Fig. 5. Schematic illustration of the photodeposition process of H2PtCl6 on Cu2O/TiO2 composite. The yellow, red, blue spheres represent TiO2, Cu2O, Pt species, respectively.

In summary, we have successfully investigated the photodeposition processes of Pt on Cu2O-TiO2 composite surfaces employing H2PtCl6 aqueous solution as the precursor and revealed a key role of oxide isoelectric point-controlled adsorption of [PtCl4]2- precursor in the photodeposition of Pt on Cu2O-TiO2 composites. Under the photodeposition conditions, the PtCl62-precursor adsorb dominantly on positively-charged and holeenriched Cu2O surface of Cu2O-TiO2 composites, but minorly on negatively-charged and electron-enriched TiO2 surface. This leads to the dominant formation of Pt oxide particles on Cu2O surface but few Pt metal particles on TiO2 surface. Consequently, the activity of resulting Pt/Cu2O-TiO2 composite photocatalysts in photocatalytic water reduction decreases as the Cu2O content increases. These results deepen the understanding of photodeposition processes on oxide composite surfaces.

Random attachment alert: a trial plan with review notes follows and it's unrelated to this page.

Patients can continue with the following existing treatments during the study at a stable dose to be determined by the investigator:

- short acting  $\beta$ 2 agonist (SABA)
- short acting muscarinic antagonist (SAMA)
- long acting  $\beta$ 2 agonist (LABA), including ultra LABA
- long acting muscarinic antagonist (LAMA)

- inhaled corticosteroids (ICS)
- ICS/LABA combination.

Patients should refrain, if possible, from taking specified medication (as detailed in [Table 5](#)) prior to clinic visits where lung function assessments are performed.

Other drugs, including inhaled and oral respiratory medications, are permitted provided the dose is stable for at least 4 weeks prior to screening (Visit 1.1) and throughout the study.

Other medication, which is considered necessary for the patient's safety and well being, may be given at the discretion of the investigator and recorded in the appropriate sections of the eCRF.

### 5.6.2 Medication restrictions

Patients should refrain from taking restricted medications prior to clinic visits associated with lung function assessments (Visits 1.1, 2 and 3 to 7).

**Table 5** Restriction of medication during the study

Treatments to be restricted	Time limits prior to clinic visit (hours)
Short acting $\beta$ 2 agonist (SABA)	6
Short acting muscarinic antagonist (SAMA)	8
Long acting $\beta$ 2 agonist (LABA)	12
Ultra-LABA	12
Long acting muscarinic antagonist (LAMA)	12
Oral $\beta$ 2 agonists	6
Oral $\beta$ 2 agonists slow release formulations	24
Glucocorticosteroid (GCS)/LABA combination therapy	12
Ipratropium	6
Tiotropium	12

This work was financially supported by the National Key R & D Program of Ministry of Science and Technology of China (No. 2017YFB0602205), the National Natural Science Foundation of China (Nos. 21525313, 91745202, 21703001) and the Changjiang Scholars Program of Ministry of Education of China.

Appendix A. Supplementary data